3. Oaxaca’s cuisine is one of its biggest attractions; many dishes are made with ingredients native to this region, like mole sauce, tlayudas (large tortillas), chapulines (grasshoppers), or cemitas (sandwiches). All these specialties make it a must-visit destination for food lovers.


What is special about Oaxaca, Mexico?

Oaxaca, Mexico, is a unique destination that offers an unparalleled experience. Oaxaca, Mexico, offers travelers a range of stunning natural landscapes, from lush rainforests to towering mountains and valleys.

The region also boasts a rich cultural heritage in its traditional markets, ancient ruins, vibrant festivals, and colonial architecture.

Oaxaca has something for everyone – whether you’re looking for adventure or relaxation; luxury or budget travel; culinary delights, or historical sites – there’s always something new to discover here.


What does Oaxaca have to offer?

Oaxaca is a vibrant destination full of culture and beauty. From the stunning colonial architecture to the lush green valleys, Oaxaca has something for everyone. Visitors can explore ancient ruins like Monte Alban or take part in traditional festivals such as Guelaguetza.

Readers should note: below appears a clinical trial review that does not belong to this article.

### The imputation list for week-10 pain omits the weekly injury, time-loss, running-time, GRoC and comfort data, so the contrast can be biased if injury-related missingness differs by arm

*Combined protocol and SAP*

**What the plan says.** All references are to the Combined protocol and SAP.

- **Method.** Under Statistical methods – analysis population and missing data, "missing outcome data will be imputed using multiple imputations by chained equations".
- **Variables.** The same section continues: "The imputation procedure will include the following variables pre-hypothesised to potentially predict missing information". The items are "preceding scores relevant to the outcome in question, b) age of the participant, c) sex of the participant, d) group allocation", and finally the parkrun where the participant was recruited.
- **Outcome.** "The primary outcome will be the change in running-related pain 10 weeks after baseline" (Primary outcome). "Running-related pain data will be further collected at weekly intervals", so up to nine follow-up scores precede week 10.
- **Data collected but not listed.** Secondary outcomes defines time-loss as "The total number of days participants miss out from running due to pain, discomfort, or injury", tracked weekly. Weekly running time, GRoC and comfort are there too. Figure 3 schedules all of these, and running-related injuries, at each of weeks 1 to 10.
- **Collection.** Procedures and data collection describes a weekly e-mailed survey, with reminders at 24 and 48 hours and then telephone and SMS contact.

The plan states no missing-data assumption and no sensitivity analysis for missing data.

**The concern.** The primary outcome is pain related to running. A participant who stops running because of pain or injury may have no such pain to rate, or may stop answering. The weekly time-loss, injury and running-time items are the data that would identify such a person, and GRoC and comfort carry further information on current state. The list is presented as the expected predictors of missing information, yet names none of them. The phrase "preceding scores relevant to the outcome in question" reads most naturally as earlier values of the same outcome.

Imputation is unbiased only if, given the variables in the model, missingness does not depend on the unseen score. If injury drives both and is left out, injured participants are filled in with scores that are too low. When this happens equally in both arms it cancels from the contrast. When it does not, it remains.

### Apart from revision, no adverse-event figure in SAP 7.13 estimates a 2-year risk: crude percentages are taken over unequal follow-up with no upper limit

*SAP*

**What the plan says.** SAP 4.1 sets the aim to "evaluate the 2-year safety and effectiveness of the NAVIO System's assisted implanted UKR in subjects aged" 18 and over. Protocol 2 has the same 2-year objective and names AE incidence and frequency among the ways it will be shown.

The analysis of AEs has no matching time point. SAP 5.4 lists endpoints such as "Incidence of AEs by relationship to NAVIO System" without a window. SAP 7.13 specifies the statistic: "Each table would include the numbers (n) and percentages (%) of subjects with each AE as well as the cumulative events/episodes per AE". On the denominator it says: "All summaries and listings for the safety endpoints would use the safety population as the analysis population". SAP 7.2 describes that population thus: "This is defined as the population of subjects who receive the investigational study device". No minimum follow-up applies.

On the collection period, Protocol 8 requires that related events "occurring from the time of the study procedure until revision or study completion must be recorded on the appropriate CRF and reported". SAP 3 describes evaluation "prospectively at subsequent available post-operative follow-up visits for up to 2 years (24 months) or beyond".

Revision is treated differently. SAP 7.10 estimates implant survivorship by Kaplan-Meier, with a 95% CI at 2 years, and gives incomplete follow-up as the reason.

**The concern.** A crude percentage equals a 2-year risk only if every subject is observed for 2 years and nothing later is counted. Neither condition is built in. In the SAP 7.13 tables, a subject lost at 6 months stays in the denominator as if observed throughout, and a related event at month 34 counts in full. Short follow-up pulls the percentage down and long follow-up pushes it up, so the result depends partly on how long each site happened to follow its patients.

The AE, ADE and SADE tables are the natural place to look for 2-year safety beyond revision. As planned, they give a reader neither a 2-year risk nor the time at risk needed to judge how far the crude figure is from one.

The region also offers an array of outdoor activities, including trekking, mountain biking, horseback riding, and rafting on some of Mexico’s most beautiful rivers. Oaxaca offers a one-of-a-kind experience, with its renowned gastronomy and artisanship created by locals utilizing ancient practices to make textiles, ceramics, and jewelry.

With mild temperatures year-round, it makes for an ideal luxury bespoke trip that will be remembered forever.


How do you spend a day in Oaxaca?

Begin your Oaxaca experience with a visit to the 18th-century Baroque Templo de Santo Domingo, nestled in the city’s center. Afterward, explore some of its many museums and galleries, such as Museo de las Culturas de Oaxaca or Galeria Quetzalli, for a unique cultural experience.

Afterward, enjoy lunch at one of the city’s renowned restaurants, Casa Oaxaca, where you can sample traditional Mexican cuisine. Spend your afternoon exploring Monte Alban – an ancient Zapotec archaeological site on top of a mountain overlooking beautiful valleys and lush vegetation.

End your evening by participating in lively music performances around Plaza de la Danza before returning to your hotel for a restful night’s sleep.


Final Thoughts

Oaxaca is a cultural destination with a rich history and diverse gastronomy, where culture lovers come to enjoy the Mexico of Zapotec and colonial legend.

With its majestic churches, incredible squares, archaeological zones, museums, and natural pools, Oaxaca has much to discover and explore.

The city’s historic center and artisan shops offer a unique cultural experience, and visitors can also take a little piece of Oaxaca with them by buying souvenirs.

Oaxaca is undoubtedly a must-visit destination for anyone interested in Mexican culture and history.


Oaxaca – Crisoforo Gaspar